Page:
The region is struck by regular dust storms (comparisons to the Dust Bowl play into much of the action set here), and during one of them, Murph forgets to close her bedroom window. Dust begins to cascade in, falling in an odd pattern to the floor, where it seems like binary digits written in dust have been formed. On a lark, Cooper decides to drive to the location that was decoded, and his daughter sneaks out of the house and joins him. It turns out that it these are coordinates that lead to “the best kept secret in the world” – what’s left of NASA. Led by Professor Brand (Michael Caine), Cooper is informed that his children’s generation will be the last to survive on Earth, and a new planet must be found. He joins the mission, alongside Brand’s daughter (Anne Hathaway), astronauts Romilly (David Gyasi), Doyle (Wes Bentley), and two robots named CASE (voice of Josh Stewart) and TARS (voice of Bill Irwin) to find a habitable planet in another galaxy, by entering a mysteriously formed wormhole near Saturn. Here, one hour of local time equals seven years of Earth time, so via grainy video messages, Cooper watches Tom and Murph grow into adults (now played by Casey Affleck and Jessica Chastain, respectively), unable to communicate back, aging none, trapped in a task with growing danger and seemingly little success.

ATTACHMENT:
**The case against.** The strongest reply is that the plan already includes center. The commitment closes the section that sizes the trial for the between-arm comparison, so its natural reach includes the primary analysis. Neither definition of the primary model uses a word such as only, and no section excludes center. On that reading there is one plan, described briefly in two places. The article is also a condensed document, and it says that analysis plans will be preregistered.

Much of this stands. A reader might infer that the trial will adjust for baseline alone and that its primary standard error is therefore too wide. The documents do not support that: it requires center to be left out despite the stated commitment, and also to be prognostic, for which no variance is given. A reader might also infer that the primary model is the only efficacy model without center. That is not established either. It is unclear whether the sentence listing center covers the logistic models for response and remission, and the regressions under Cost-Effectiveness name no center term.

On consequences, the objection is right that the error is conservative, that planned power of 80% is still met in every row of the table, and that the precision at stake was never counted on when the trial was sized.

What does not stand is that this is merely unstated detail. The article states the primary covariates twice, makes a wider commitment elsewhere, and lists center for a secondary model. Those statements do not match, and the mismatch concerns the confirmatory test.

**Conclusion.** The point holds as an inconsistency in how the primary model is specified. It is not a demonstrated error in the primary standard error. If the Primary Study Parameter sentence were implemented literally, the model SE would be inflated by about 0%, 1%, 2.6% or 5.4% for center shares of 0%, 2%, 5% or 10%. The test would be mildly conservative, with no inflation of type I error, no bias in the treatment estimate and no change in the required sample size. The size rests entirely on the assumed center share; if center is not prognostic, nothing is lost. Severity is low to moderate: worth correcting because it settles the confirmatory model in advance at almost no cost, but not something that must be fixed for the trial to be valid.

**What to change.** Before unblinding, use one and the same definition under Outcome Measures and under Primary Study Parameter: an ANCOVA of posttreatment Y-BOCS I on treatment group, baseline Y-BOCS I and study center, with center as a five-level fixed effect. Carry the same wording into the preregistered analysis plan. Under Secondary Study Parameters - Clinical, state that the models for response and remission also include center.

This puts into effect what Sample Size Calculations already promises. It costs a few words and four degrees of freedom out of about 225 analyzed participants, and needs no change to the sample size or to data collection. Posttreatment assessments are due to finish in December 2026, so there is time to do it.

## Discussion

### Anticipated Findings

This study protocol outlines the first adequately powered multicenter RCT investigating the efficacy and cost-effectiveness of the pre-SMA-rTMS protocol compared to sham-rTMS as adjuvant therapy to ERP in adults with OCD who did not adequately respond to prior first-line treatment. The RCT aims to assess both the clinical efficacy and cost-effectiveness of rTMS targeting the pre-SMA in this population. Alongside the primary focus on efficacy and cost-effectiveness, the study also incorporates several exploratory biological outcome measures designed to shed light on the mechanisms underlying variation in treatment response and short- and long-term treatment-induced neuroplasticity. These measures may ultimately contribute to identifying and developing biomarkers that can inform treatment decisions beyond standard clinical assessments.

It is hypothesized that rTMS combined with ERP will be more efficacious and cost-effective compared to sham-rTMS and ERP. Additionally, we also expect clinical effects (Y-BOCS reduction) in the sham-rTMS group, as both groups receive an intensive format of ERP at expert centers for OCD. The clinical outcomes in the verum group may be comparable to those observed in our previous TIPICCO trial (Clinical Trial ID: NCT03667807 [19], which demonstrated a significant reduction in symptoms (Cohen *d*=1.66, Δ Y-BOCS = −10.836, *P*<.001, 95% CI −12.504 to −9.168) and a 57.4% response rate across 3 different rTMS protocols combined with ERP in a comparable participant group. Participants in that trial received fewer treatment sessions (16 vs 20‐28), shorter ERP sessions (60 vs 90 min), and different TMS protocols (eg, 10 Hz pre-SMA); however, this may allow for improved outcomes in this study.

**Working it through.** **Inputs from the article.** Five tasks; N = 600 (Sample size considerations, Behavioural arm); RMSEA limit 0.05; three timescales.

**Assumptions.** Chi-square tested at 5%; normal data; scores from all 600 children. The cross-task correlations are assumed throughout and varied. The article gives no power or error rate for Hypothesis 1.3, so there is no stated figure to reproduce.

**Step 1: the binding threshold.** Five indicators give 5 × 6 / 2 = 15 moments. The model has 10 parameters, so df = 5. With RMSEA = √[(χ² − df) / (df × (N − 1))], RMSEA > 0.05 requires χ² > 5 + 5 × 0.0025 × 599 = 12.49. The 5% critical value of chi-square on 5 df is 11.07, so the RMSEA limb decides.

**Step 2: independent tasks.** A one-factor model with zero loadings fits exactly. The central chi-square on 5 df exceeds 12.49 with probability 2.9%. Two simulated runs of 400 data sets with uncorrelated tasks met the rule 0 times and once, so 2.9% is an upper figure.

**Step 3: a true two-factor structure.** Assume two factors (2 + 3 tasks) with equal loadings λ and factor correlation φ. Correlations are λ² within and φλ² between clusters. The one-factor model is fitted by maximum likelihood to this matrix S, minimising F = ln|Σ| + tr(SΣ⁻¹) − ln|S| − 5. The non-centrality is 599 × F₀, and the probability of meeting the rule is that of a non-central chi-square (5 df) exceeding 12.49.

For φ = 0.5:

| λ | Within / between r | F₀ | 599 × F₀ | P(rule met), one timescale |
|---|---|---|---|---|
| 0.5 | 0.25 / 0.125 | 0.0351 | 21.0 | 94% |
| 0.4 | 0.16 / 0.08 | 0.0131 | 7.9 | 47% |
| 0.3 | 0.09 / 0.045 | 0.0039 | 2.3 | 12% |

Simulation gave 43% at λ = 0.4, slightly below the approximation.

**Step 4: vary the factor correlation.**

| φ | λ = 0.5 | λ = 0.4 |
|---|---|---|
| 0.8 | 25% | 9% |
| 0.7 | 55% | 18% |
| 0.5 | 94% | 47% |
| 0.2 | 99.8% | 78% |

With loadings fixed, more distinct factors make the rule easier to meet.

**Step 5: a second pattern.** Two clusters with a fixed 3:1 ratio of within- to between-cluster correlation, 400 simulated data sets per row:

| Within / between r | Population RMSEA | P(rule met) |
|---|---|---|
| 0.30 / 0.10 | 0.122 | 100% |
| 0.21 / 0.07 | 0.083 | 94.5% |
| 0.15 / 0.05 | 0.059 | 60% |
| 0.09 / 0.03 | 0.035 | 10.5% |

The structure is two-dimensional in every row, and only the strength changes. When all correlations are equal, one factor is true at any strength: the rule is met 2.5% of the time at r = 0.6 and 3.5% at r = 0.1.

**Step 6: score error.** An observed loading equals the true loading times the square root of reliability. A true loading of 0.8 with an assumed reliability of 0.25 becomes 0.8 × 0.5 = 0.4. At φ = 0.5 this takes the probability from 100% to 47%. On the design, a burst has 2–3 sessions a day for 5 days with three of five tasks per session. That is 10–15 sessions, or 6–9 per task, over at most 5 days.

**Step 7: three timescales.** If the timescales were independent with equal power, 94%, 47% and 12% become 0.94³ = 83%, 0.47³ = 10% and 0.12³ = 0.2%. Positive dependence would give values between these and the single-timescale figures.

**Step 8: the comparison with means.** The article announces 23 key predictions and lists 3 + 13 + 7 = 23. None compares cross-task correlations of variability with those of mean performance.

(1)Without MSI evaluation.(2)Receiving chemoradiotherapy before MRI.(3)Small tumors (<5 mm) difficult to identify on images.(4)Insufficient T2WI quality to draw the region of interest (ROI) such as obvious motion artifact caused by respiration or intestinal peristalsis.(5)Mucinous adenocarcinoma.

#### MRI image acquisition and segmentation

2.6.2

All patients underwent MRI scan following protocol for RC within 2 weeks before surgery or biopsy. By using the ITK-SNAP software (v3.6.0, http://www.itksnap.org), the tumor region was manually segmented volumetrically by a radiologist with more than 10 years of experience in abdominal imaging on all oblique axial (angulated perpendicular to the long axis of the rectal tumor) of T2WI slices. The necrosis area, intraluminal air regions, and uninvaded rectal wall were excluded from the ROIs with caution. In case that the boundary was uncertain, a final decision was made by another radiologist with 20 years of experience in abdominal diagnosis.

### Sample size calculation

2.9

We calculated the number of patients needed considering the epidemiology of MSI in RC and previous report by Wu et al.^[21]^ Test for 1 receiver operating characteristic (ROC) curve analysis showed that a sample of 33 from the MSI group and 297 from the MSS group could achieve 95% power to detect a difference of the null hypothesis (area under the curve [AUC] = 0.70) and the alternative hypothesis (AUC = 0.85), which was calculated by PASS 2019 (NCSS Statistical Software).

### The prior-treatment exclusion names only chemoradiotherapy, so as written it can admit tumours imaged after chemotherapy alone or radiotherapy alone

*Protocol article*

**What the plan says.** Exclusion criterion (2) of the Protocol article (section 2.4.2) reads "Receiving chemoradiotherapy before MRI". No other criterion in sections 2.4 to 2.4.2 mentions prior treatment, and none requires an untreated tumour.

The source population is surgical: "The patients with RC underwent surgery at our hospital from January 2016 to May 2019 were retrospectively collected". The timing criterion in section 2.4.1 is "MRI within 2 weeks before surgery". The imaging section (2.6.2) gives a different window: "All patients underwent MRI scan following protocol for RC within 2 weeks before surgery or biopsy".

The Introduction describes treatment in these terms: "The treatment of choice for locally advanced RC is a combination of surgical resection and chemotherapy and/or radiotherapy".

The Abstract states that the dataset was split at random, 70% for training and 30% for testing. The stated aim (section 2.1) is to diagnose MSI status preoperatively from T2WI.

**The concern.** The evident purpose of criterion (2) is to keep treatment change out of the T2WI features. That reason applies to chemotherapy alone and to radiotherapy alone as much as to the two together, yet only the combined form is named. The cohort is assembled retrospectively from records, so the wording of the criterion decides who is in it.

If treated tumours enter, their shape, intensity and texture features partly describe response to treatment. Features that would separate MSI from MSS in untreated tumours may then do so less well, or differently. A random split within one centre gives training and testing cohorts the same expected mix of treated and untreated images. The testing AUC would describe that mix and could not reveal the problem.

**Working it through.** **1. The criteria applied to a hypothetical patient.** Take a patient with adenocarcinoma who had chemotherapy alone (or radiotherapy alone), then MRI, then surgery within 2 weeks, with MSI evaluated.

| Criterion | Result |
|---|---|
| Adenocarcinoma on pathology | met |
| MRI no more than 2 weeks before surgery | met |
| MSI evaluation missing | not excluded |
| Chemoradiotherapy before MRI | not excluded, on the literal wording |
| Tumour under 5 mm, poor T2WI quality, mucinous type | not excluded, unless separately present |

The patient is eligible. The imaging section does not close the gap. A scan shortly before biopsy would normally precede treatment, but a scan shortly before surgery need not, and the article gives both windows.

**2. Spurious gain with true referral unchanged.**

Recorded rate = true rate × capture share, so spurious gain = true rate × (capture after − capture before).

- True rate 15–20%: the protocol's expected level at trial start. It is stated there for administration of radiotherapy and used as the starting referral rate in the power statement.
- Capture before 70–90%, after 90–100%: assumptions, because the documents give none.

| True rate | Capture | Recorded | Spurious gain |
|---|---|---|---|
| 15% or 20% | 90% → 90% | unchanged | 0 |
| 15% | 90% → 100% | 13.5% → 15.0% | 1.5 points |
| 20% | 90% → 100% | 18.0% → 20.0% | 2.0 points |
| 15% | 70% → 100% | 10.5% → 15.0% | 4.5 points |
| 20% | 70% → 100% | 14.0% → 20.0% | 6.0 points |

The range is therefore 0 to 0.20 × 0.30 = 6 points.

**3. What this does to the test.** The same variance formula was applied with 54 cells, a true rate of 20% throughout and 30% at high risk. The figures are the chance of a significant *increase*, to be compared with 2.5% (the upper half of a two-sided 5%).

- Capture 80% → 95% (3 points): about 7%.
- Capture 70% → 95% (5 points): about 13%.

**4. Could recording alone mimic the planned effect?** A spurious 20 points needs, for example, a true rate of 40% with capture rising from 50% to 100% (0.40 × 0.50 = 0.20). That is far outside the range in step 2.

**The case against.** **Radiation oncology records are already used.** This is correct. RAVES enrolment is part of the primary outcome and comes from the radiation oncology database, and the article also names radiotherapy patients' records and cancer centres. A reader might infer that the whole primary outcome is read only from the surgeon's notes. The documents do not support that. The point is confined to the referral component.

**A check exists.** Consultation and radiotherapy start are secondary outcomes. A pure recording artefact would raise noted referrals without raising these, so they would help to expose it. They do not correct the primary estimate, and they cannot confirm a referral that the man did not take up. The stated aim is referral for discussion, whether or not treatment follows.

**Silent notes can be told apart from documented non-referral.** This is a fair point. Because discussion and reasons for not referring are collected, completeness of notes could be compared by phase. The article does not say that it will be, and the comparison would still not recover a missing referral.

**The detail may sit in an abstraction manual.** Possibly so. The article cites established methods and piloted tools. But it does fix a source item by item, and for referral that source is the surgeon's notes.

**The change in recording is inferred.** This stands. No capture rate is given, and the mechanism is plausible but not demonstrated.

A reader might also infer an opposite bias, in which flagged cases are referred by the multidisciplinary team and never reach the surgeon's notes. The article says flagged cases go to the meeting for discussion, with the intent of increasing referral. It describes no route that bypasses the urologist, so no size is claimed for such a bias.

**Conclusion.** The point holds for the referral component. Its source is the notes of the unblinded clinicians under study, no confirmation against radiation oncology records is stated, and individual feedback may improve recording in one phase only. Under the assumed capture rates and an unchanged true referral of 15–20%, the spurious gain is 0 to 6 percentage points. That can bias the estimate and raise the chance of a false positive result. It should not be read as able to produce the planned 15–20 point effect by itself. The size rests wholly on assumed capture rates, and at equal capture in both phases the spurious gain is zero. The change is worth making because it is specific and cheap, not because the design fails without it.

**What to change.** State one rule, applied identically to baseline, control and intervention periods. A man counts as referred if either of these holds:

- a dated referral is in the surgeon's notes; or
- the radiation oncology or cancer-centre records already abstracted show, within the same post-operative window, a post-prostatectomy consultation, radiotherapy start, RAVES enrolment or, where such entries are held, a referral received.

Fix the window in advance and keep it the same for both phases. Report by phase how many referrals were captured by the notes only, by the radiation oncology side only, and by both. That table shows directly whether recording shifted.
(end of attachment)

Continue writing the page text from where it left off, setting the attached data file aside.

This familial conflict is Interstellar’s main emotional drive; when the kids grow up, the story switches back and forth between outer space and Earth, where much tension stems out of Murph having never forgiven her father for going out on the mission in the middle of her childhood, gone for what feels like forever. This is a component of the film’s climax, at once towering and complex and simple and small. Without spoiling too much, there is a factor of a kind of “…and that one thing is love” in solving the film’s central mystery, which is sometimes handled in a sloppy and forced manner. This is the point where you realize that in trying to hit every note there is, the script has put a little too much on its plate. There’s a degree of irony to a movie that places such an emphasis on the conquering power of love, while it is simultaneously able to build up impossibly detailed foreign worlds and sciences, and be tripped up by drawing general sketches of emotion. In a way, Nolan proves his own point, but not in the way he intended.